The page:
- Technologies that violate the known laws of physics, which if possible, will result in a fundamental shifting of understanding of physics (Kaku notes there are surprisingly few such impossibilities, examining only perpetual motion machines and precognition).
Of course, one should read the book before thinking that Star Trek’s transporters, phasers, warp engines, or shields (force fields) could ever become a reality. I won’t spoil your read by revealing what the “certain forms” might be, but you can guess that Dr. McCoy won’t be complaining about having his atoms scattered across the universe for many centuries to come.
I was intrigued by Kaku’s discussions of what one would call paranormal, but after he gently observes that there has never been any real evidence for telepathy, psychokinesis or precognition, he explains the physics behind how one might be able to realize a part of the first two (precognition violates the known laws of the universe, thus cannot be performed through any technology…but is not completely impossible.) I liked his summary of science and psychokinesis:
One problem with analyzing psychokinesis scientifically is that scientists are easily fooled by those claiming to have psychic power. Scientists are trained to believe what they see in the lab. Magicians claiming psychic powers, however, are trained to deceive others by fooling their visual senses.
He’s fair where research has had some seemingly positive findings, but does note that “fully half” of the successful trial of the Princeton Engineering Anomalies Research Program “originated from a single individual” and that the results are always non-reproducible.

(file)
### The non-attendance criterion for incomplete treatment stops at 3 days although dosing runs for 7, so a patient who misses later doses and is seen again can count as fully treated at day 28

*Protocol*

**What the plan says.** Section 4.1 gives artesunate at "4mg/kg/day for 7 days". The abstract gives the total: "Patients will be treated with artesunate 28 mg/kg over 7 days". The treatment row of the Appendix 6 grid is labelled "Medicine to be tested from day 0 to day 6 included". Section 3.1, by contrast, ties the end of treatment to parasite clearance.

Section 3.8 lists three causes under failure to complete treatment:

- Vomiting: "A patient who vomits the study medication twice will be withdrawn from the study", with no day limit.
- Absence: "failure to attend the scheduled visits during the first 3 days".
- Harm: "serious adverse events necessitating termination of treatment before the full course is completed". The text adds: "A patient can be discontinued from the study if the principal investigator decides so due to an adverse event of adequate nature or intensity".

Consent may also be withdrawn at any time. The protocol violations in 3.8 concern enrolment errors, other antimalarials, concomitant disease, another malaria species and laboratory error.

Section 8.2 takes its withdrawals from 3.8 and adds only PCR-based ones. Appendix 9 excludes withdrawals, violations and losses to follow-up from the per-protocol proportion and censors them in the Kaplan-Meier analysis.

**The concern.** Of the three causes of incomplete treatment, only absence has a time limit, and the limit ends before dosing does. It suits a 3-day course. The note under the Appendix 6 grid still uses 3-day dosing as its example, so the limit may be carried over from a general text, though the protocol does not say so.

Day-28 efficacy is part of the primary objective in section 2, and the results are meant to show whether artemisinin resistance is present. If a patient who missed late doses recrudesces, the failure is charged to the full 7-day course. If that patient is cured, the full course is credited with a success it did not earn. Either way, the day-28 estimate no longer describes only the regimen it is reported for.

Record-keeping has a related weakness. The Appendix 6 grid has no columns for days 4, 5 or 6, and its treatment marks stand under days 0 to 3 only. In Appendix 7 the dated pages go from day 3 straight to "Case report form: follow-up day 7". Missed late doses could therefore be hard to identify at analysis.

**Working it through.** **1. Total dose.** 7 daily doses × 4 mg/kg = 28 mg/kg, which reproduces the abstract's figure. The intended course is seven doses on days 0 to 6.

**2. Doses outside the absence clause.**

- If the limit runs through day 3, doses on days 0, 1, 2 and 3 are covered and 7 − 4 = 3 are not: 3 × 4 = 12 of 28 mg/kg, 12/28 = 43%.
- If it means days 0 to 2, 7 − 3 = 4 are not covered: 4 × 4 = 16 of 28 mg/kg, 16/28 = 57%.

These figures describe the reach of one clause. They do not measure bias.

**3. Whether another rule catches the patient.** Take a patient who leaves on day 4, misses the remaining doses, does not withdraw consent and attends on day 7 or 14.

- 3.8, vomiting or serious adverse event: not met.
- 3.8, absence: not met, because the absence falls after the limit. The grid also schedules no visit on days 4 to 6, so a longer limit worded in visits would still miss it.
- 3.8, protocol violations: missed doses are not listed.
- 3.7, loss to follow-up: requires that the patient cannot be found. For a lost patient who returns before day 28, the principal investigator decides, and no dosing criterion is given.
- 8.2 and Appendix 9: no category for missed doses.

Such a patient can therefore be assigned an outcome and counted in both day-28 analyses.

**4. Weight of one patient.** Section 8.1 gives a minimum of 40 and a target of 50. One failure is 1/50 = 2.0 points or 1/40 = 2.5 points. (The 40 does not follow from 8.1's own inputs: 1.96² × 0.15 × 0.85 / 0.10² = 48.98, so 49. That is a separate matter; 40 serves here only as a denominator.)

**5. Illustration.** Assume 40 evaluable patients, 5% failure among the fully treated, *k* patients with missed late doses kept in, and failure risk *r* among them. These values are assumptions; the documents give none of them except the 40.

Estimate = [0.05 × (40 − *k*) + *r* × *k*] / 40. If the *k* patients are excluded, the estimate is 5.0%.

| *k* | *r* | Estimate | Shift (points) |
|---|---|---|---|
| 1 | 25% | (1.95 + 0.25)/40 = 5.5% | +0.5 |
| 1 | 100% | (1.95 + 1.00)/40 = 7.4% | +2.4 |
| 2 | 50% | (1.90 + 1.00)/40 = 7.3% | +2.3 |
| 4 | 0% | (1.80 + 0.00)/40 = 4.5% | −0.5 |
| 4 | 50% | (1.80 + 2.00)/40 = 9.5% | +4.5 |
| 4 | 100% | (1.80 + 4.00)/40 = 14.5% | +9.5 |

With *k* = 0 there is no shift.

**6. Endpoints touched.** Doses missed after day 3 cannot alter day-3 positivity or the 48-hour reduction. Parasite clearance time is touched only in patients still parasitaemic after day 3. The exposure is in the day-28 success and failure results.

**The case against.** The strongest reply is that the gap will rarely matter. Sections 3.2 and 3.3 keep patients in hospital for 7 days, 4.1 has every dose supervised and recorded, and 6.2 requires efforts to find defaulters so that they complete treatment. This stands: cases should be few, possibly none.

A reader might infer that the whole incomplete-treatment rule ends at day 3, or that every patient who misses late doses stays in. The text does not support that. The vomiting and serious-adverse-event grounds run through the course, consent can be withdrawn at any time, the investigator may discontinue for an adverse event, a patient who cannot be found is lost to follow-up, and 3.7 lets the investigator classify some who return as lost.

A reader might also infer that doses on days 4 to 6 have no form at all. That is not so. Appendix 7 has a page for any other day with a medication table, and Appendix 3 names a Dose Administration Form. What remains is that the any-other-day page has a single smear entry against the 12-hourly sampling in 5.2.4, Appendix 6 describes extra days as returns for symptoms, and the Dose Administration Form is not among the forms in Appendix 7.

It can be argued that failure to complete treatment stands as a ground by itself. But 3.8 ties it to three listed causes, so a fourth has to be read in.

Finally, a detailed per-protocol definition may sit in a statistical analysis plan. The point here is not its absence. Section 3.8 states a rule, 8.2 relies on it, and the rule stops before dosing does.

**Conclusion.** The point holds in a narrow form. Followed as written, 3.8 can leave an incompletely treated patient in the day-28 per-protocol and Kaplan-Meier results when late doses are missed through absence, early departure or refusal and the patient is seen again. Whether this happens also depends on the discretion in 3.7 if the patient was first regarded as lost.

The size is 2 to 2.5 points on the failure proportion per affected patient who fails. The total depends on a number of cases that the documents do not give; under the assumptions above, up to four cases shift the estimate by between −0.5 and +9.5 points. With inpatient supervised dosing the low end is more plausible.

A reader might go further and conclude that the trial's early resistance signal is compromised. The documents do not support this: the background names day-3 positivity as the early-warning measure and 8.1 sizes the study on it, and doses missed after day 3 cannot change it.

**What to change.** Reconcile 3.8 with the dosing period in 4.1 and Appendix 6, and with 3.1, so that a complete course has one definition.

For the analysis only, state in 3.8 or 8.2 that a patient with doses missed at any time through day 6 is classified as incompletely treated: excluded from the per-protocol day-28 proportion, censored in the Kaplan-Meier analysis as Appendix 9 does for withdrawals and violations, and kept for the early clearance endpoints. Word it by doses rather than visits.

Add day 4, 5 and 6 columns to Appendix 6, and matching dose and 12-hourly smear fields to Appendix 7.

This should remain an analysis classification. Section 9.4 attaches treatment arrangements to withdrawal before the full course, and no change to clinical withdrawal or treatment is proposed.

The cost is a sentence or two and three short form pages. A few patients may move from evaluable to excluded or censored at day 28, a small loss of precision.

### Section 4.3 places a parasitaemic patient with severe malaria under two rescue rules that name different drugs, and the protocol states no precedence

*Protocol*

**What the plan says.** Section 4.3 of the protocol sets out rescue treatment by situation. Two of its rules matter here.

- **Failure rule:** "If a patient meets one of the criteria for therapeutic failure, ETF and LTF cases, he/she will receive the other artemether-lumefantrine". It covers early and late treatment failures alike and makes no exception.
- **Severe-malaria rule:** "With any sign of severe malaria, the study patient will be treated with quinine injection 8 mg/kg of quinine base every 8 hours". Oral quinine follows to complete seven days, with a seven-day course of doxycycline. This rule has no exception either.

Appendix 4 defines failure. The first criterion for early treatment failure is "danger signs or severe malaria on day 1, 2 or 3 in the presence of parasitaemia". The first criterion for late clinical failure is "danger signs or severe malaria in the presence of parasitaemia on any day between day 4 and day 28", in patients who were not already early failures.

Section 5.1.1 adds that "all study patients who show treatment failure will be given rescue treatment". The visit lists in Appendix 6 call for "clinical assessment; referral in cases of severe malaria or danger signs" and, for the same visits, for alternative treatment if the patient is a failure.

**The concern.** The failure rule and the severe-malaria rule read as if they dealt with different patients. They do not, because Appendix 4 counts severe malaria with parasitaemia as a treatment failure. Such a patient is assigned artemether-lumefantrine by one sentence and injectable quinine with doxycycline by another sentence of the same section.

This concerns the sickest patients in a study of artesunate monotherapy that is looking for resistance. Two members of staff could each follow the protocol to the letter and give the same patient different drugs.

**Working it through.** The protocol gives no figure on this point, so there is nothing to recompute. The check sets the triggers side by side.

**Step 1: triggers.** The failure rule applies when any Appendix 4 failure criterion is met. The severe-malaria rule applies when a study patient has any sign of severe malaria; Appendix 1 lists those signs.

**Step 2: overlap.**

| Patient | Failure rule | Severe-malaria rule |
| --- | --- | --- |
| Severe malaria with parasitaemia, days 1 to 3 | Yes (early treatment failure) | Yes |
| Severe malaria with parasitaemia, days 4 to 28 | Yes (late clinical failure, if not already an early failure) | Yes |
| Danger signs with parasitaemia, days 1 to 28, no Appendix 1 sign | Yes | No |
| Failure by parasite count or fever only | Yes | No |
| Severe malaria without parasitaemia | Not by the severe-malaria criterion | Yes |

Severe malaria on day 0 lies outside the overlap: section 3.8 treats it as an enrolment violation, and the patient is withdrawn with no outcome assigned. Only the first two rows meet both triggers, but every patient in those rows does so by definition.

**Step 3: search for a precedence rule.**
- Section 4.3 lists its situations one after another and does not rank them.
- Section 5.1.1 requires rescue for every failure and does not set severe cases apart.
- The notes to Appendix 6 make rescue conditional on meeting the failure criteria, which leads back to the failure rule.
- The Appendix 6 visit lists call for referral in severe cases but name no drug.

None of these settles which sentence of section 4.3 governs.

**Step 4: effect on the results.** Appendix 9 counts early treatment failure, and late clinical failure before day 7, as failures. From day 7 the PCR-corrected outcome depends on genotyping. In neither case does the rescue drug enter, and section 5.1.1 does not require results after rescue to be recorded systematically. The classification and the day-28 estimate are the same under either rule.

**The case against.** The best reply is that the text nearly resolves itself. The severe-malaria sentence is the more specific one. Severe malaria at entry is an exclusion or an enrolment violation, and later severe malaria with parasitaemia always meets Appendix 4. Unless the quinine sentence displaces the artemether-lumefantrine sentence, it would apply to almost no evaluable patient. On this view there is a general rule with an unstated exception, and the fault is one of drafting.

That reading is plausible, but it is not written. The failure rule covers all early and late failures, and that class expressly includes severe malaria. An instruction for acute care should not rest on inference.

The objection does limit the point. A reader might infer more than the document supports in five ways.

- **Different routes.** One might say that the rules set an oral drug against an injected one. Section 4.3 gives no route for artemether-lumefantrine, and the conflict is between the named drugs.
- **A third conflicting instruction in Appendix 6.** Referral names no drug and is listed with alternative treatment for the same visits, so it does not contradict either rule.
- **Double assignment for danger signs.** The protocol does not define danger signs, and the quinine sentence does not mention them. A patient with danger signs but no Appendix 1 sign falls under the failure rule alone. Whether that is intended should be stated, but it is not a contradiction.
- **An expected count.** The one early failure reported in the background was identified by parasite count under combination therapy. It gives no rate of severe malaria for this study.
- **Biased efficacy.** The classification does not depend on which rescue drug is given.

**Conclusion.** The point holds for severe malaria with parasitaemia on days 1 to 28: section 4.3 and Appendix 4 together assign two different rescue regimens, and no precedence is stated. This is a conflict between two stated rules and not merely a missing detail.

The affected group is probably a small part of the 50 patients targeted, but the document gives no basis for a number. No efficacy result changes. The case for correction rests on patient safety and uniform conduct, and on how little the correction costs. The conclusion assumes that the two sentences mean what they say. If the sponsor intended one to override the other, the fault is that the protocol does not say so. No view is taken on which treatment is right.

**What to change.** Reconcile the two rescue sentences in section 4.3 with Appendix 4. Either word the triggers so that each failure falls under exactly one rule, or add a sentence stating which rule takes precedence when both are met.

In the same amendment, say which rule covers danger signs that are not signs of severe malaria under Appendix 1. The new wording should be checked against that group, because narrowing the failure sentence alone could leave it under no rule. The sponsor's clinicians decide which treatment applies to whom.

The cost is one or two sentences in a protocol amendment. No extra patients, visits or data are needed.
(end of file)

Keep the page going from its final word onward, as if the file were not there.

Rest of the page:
The lesson here is that while almost nothing is impossible (what scientists really mean is that these ideas are impossible for primitives such as us), the technology needed to overcome the impossible is impossibly advanced.
So, I strike one from one list and add at least seven, as I now want to read Kaku’s other books. I highly recommend Physics of the Impossible as a diversion from the contemporary news.
I know it is wholly unoriginal of me to link to the comic XKCD, but today’s strip was just too true to life:
Almost nothing annoys me more than the bemoaning of the future as an immoral, uneducated, unenlightened time. Many people- of both conservative and liberal ideologies- call up sunny images of a past where people were happier, smarter and “better”. Usually we can point to political and technological advancements that demonstrate this is not the case.
My deeply-held belief is that the future is bright and brimming with promise, that today’s youth are not hopeless or devolved, and that new fangled technology will not cause the collapse of our species. When bad things arise, we are tempted to look to the past with a fond and foggy nostalgia- as if fundamental human problems were not always the same. Bringing apocalyptic rhetoric into the discussion of modern problems is inappropriate, I think, because every generation has its big, scary troubles. As this comic advises, we should always look to the evidence and not catastrophize.
It’s not that I’m infatuated with the words of Potus44, but Barack Obama’s inaugural address (that I’ve already addressed) hit quite a few notable notes. One of which was the promise to “restore science to its rightful place”. He also said,